Executing a 21st-Century Technology Launch
by Bryon Moyer
There are certain things that we all do without questioning. Ways and means have evolved on how to do them, and so we do them that way because, well, that’s how they’re done. But times change, and sometimes it’s useful to go back and see if the old ways are still the best ways.
Technology launches tend to follow a prescribed pattern. There are certain materials that need to be created, and they have to follow a prescribed formula. But these ways of doing a product launch originated a long time ago, when print was king and editors had full-time jobs and, well, somehow things moved at a statelier pace.
Nanette Collins, a seasoned independent PR consultant, was inspired to ask the question (see SIDEBAR 1), are these still the right ways? So she and I put together a project to survey a number of experienced editors to figure out what they wanted in a product launch. After all, most of the materials in a launch are aimed at the media – it helps to know that you’re giving them what they want in order to ensure that your message is spread as broadly and clearly as possible.
What we learned included some reinforcement of old things, some obvious effects of modern media, and some surprises. Editors are still writing original content (or trying to); they still like briefings; and they still like press releases. But they use email more than the news wires to get those releases, and they routinely ignore or eliminate the “required” quotes they contain. Contrary to popular assumption, embargos are routinely honored – at least by these folks. And – no surprise here – they’re overwhelmed by information, so it’s harder to get their attention.
We’ll cover these and other details in the results that follow. But one message was clear from the data: editors are not all the same; one size does not fit all. So, while we’ll discuss some broad trends here, you can’t apply them with a broad brush: you need to know who you’re working with and how they work. PR specialists can help with a variety of launch-related tasks, but perhaps one of the biggest values they provide is personal familiarity with editors so that you can get the most mileage from your launch.
How we did the study
We used a division-of-labor approach, both to split the load, but also to protect confidentiality. I write for EE Journal, which competes with what these other folks publish; they’re going to be less open with me than with Nanette, with whom they’ve built trust over the years. So, after collaborating on the questions we would ask, she did the actual interviews and then anonymized the results. I took those results and drew conclusions; I couldn’t tell who said what. (So you won’t see individual people quoted.)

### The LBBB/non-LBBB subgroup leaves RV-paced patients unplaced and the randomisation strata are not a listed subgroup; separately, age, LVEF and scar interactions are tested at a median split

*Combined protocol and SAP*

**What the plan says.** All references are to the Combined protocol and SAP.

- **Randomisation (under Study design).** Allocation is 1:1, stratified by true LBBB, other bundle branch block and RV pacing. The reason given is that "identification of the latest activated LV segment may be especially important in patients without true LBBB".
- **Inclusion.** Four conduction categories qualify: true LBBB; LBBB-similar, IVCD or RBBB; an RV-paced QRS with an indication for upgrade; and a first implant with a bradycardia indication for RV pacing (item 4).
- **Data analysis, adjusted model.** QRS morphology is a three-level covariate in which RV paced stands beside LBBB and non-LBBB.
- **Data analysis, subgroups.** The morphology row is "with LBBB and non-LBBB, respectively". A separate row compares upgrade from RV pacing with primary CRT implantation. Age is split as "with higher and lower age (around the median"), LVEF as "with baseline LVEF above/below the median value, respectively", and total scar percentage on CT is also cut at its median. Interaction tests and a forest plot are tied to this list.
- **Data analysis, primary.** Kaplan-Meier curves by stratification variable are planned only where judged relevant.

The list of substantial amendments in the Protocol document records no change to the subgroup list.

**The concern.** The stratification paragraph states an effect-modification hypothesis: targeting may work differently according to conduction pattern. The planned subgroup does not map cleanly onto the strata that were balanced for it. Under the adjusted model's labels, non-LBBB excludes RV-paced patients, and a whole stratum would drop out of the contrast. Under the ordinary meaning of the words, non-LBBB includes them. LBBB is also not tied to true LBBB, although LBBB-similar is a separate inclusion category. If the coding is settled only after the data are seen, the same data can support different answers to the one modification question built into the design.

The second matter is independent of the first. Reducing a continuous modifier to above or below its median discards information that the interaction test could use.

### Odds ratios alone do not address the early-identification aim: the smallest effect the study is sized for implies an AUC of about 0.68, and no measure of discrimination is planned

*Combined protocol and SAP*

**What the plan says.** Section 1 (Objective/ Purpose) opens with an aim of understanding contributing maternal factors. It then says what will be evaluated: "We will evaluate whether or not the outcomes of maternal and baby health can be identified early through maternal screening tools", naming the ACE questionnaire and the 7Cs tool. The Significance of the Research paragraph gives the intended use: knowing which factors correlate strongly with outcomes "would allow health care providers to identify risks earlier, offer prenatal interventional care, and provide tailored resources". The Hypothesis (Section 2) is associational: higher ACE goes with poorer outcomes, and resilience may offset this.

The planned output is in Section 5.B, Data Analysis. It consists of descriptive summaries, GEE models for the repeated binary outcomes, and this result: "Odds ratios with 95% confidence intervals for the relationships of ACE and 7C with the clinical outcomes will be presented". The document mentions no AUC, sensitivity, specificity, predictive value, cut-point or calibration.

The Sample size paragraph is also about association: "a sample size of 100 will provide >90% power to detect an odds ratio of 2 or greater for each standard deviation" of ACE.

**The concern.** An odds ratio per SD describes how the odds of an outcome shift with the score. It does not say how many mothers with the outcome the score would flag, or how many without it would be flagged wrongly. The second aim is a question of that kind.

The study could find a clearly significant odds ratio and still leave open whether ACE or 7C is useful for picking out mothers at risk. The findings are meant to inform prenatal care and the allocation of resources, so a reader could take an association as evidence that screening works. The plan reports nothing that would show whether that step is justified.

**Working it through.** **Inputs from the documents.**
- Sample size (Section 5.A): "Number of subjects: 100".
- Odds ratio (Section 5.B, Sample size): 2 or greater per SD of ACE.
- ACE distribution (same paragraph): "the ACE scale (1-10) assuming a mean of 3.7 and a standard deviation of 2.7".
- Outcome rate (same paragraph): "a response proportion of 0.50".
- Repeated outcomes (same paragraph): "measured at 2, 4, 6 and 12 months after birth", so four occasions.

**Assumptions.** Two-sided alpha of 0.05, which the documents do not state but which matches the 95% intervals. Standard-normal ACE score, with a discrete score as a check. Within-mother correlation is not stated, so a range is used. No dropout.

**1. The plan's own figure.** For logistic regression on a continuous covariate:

We did this over a timeframe from November, 2011 through March, 2012. Nanette talked to 14 editors, all of them familiar names. Those discussions yielded some good insights, but, with a small sample like that, we can’t honestly say that the study is statistically rigorous (and we weren’t aiming for that). Nonetheless, we stand by the results.
When reviewing the conclusions, you should also bear in mind that these are seasoned editors. They don’t include people that blog randomly or aggregate news. But, for the time being at least, the editors we talked to have more media influence.
Of course, in giving editors what they want, you are implicitly assuming that the editors know what their readers want – it’s the readers that are your ultimate goal. We have proceeded with that assumption, putting our trust in the editors to do what is right for their targeted audiences.
Note that our interviews only involved US editors. Afterwards, we did a sanity check with our own European editor Dick Selwood. He provided his own personal take on the differences between our conclusions and what he sees in Europe, as well as a few bonus comments on press release likes and dislikes, delivered in his inimitable style, which we present in SIDEBAR 2.
What do editors want to cover?
We asked the editors what they thought was newsworthy. And there were two broad categories that they follow. Some like to follow business news – acquisitions in particular. These tend to be fast-moving, quick topics. Others prefer to follow technical news, primarily technology announcements. Many, although fewer, will follow product launches, but there’s a tendency by some to stay clear of what marketing is saying and focus only on the underlying technical issues. A smaller number of editors will address applications or broad trends.
For those following product launches, a subset will pay attention to product updates; they’ll do so only if there’s something meaty to talk about. But that really reflects a general conclusion: your news has to be interesting. 10% higher operating frequency may be a useful feature, but it doesn’t usually make an interesting story. So you need to pique the editor’s interest with something they think their readers will find interesting. This may sound obvious, but lots of PR folks don’t understand this based on the number of press releases that are boring, inconsequential, incomprehensible, or have no discernible news behind them.
How do editors get their news?
The old ways of getting news conjure up news wires and press conferences, with the promise of personal interaction and, most importantly, snacks (or better). But times have dramatically changed. Most editors get their news through emails sent directly to them or their organizations. A few use news wires and RSS feeds and aggregators, but most feel there’s just too much noise that they have to filter through.